I tried to relate these same words to the Nigerian experience with democracy and economic development and I felt ashamed. What face of Africa does Nigeria show to the world? Obama was frank and honest, and the fact that his speech was meant to showcase Ghana, to the discomfiture, if possible, of less successful African countries is contained in the following words: "...we must first recognize a fundamental truth that you have given life to in Ghana: development depends upon good governance. That is the ingredient which has been missing in far too many places, for far too long. That is the change that can unlock Africa's potential. And that is a responsibility that can only be met by Africans." These words need to be carefully underlined. For as President Obama praised Ghana, he was equally unsparing in his criticism of the many African nations that have been overtaken by greed, failure of leadership, tyranny, and fixations with the past. He demonstrated a close familiarity with the continent of his ancestors and he wasted no time in reminding his audience that his grandfather was called "boy" by the colonial masters whom he served as cook and his father was a goat-herder who later went to school.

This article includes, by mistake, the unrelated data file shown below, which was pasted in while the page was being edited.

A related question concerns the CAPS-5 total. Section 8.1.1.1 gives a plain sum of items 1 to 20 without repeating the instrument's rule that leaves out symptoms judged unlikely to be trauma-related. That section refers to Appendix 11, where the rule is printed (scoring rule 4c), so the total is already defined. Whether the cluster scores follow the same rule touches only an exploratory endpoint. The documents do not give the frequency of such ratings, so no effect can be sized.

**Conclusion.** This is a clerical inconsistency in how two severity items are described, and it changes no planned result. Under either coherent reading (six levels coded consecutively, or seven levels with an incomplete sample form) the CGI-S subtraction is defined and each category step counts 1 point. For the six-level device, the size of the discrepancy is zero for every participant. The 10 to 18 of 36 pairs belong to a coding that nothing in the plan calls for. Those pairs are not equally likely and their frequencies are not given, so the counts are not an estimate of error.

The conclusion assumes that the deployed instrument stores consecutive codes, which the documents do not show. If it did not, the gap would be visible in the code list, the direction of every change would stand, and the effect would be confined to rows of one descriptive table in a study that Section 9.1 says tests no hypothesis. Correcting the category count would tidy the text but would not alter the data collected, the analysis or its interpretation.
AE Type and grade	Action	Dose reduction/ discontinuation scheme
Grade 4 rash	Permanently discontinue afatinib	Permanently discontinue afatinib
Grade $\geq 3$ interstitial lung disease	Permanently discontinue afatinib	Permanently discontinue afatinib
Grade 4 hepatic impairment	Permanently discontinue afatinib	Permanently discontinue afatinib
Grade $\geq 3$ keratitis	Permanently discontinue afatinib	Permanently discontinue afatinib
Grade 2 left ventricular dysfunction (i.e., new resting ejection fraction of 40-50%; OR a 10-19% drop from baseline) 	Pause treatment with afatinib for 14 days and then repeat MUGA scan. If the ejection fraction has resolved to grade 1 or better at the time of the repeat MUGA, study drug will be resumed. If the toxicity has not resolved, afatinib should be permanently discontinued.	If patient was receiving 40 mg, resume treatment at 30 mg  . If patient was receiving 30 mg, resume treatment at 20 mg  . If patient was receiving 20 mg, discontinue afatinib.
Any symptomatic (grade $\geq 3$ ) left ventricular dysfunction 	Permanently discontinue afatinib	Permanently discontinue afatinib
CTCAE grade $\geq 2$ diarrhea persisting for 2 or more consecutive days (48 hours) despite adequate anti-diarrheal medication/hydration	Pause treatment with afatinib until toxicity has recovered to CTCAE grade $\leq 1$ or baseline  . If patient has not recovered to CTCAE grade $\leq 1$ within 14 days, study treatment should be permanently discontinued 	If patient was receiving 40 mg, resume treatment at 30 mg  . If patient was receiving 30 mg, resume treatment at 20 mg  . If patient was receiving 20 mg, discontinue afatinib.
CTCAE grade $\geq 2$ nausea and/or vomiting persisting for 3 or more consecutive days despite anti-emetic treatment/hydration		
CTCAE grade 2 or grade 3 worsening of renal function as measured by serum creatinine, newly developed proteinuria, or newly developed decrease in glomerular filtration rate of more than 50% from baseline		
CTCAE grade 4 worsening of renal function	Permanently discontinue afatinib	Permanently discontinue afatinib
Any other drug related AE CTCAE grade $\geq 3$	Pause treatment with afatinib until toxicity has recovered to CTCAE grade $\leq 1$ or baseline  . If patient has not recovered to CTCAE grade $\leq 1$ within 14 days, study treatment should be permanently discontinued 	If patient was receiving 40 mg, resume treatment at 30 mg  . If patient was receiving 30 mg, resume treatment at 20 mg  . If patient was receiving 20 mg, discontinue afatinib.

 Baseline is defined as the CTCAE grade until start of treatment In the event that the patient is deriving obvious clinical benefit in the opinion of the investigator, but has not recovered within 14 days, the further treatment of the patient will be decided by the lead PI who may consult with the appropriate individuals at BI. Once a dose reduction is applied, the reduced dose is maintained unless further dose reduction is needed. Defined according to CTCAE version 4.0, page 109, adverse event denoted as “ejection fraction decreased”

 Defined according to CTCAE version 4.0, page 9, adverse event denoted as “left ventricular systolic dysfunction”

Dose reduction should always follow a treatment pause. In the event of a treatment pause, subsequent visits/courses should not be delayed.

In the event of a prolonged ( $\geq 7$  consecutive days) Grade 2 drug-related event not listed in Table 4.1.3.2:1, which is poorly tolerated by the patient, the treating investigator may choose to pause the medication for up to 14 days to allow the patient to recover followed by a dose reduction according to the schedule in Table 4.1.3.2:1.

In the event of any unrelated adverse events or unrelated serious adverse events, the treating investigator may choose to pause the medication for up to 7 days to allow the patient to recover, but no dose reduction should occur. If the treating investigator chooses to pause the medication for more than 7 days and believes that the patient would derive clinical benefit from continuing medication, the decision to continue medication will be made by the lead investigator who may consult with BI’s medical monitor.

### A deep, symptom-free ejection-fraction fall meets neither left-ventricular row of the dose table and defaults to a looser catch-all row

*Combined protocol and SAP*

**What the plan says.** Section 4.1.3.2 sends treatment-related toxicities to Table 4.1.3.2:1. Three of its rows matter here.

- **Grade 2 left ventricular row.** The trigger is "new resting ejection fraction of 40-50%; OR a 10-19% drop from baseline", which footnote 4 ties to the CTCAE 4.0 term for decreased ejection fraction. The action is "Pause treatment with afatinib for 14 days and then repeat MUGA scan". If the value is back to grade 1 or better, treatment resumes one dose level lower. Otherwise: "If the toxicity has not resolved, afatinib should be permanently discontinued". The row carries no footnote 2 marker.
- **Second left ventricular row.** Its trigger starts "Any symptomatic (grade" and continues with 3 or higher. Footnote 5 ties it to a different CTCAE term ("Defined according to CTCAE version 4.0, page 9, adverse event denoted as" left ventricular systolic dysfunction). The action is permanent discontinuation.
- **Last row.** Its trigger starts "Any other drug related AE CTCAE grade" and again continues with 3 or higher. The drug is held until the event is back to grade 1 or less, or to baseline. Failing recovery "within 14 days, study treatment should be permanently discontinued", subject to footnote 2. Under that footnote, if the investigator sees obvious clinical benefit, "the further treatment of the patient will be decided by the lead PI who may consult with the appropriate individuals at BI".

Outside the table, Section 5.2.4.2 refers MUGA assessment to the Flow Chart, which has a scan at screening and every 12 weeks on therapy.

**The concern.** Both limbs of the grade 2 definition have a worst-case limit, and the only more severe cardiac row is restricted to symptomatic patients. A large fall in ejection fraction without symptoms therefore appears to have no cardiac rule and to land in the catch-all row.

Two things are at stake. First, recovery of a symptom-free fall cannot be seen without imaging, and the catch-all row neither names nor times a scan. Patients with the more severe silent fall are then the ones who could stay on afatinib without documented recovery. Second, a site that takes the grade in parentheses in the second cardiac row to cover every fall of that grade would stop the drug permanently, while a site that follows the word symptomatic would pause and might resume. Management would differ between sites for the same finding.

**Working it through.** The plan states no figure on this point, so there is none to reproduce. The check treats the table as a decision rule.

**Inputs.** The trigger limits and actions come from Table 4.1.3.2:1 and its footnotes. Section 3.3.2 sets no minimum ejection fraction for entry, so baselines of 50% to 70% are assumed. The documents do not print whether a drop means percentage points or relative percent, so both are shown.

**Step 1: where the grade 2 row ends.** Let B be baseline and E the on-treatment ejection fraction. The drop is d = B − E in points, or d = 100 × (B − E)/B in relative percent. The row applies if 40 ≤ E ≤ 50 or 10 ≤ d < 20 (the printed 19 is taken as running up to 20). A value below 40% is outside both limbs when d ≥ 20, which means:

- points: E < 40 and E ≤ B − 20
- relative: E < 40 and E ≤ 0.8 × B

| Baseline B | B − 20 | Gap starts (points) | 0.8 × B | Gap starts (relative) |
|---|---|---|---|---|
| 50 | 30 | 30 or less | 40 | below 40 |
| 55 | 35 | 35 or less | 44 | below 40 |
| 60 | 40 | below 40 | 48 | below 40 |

But he commented very early on a convenient excuse often tendered by failed African nations, namely that the West is to be blamed for the continent's failures. "It is easy to point fingers, and to pin the blame for these problems on others. Yes, a colonial map that made little sense bred conflict, and the West has often approached Africa as a patron, rather than a partner. But the West is not responsible for the destruction of the Zimbabwean economy over the last decade, or wars in which children are enlisted as combatants." I share these same sentiments. Blaming the outsider, decades after independence, cannot solve Africa's problems. Africa remains a bad tale because of the failure of its leadership elite. Obama identified a few of the problems including "corruption (which) is a fact of daily life for many"; and he added: "no country is going to create wealth if its leaders exploit the economy to enrich themselves, or police can be bought off by drug traffickers. No business wants to invest in a place where the government skims 20 per cent off the top, or head of the port authority is corrupt. No person wants to live in a society where the rule of law gives way to the rule of brutality and bribery. That is not democracy, that is tyranny, and now is the time for it to end."